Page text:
Human Aging: Everybody Must Eventually Deal With Mother Nature and Father Time
As Long As You Must Age, Do It Gracefully
I’ve come to terms with the gray-haired, slightly wrinkled face that stares back at me while I’m shaving, but I still have a bone to pick with the senior citizen I see reflected back at me from the store windows I pass from time to time.
Do I really look like a bona fide senior citizen now? Have I truly come to look like the people who, in the arrogance of my youth, I hoped I would “live long enough to look like?” Yes, Bob, you have. Get over it.
I am over it. I’m comfortable in my skin; God knows it's loose enough. What I’m not comfortable with is the speed with which I achieved this noble and dignified status.
I say that because there is a certain dignity to be felt after one has finally collected his first Social Security check.
I've paid into it for well over 50 years, starting in 1962 when, at age 16, I was earning 75 cents an hour (also the going rate for babysitters back then) at a commercial laundry. Hard work, but it helped me grow as a person.
There’s also a certain dignity to a 17 year old automatically giving you the Senior Discount at the donut shop; although I suppose there are some seniors who would consider that to be presumptuous.
From my perspective, it's taken me a long time to earn it, so, thank you for not making me beg for it. And there’s dignity in being asked for your advice or opinion by someone who is genuinely interested in it.
Thirty years ago the “opinionated me” would have told them precisely what they would need to do, precisely how it should be done, and precisely what to do moving forward.
Today’s “dignified me” says, “Well, I can’t solve the dilemma for you, but faced with the same situation, here are the things I would consider in helping me reach a solution.” The discussion that ensues helps me grow as a person.
I can’t believe it was more than 30 years ago that I joined my Monday night bowling league. And how come I’m the only one who has aged?
Back then I impatiently suffered through the 10 minute warm-up period because I was "ready to go" as soon as I arrived at the lanes. Now, I need every one of those minutes because I need to throw 8 or 10 balls before my muscles and joints loosen up.
I can’t believe it’s been over 35 years since I had my last cigarette (Christmas Eve, 1982)! It seems like only yesterday that I was shelling out 72 cents for my pack of Marlboros.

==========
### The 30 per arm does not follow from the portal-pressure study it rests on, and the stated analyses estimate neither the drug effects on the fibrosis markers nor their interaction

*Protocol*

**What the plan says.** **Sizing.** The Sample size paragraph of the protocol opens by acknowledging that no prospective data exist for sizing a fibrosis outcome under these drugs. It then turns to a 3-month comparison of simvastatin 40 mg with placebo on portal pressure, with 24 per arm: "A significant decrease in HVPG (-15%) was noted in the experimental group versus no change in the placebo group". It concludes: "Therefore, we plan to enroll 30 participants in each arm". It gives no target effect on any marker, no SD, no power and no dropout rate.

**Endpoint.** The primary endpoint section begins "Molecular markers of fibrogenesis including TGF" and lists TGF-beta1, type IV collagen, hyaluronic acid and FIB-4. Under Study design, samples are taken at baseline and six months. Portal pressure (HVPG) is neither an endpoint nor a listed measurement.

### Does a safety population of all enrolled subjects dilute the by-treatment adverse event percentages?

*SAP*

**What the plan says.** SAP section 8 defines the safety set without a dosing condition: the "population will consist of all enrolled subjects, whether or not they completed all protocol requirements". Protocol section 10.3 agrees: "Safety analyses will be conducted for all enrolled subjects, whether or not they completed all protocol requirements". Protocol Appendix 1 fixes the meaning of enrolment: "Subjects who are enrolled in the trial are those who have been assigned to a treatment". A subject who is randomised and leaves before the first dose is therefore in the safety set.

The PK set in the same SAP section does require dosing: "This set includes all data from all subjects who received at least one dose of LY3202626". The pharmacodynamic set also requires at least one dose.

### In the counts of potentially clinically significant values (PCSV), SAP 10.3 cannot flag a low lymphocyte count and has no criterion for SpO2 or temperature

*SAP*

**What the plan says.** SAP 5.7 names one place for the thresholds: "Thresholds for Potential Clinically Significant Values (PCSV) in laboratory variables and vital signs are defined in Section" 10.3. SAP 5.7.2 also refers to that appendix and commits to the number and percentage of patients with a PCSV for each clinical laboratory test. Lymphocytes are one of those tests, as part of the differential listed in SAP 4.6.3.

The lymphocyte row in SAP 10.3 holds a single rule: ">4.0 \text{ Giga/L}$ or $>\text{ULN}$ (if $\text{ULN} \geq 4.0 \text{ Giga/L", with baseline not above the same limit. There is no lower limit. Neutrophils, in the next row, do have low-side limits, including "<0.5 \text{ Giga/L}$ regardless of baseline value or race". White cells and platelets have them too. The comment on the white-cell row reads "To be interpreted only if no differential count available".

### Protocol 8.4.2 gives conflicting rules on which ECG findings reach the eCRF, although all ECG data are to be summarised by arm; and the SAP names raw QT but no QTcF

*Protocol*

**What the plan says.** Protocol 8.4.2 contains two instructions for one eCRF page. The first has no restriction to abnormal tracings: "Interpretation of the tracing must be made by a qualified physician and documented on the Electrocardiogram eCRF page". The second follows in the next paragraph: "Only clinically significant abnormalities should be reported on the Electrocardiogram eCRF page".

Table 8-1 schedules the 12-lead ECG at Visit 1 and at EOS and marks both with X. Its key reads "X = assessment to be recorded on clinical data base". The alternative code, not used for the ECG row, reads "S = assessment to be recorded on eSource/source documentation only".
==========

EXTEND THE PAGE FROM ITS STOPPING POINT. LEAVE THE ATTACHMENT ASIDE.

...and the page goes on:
I also can’t believe that today’s pack-a-day smoker shells out around 70 bucks a week for cigarettes. Man, if only you would put that money away towards your retirement!
I can’t believe it was over 45 years ago that I got my first color TV. The technology was still fairly new back then in 1971, and the pictures weren’t very sharp, making the colors sort of bleed together.
A lot depended on how strong the station’s signal was in your area, how good your antenna was, how you had it oriented, and if someone was running the vacuum cleaner in the house.
Back in the 60s, when my nieces and nephews were toddlers and pre-teens, I loved getting down on the floor and playing with them.
Now, I love getting down on the floor and playing with my grandchildren. It’s the getting back up that reminds me of my new “dignified” status.
What I really, really can’t believe is that my oldest son had the nerve to turn 40 more than a few years ago! I thought we brought him up better than that. Here's an update: my youngest son is now over 40.
I do note, with some glee, that my oldest son's hair is now salt & pepper; mostly salt. My genes look good on him.
Aging is the part of life that one hopes one can do gracefully. And I think one’s frame of mind has a lot to do with it.
I’m not usually in a senior citizen frame of mind (Hell, I’m just broken in), which is why I’m taken aback by my reflection in a store window.
Some of my contemporaries act like they’ve been ridden hard and put away wet. They’re impatient, cranky, careless about their appearance, and generally give us seniors a lousy image.
A little attitude adjustment could go a long way towards taking the bite out of aging. And they should look for the positives, too.
In 2007 I started walking 3.25 miles every day at 5AM. Back then, it took me 52 minutes to complete the walk; 16 minutes per mile...just like it does now!
© 2012 Bob Bamberg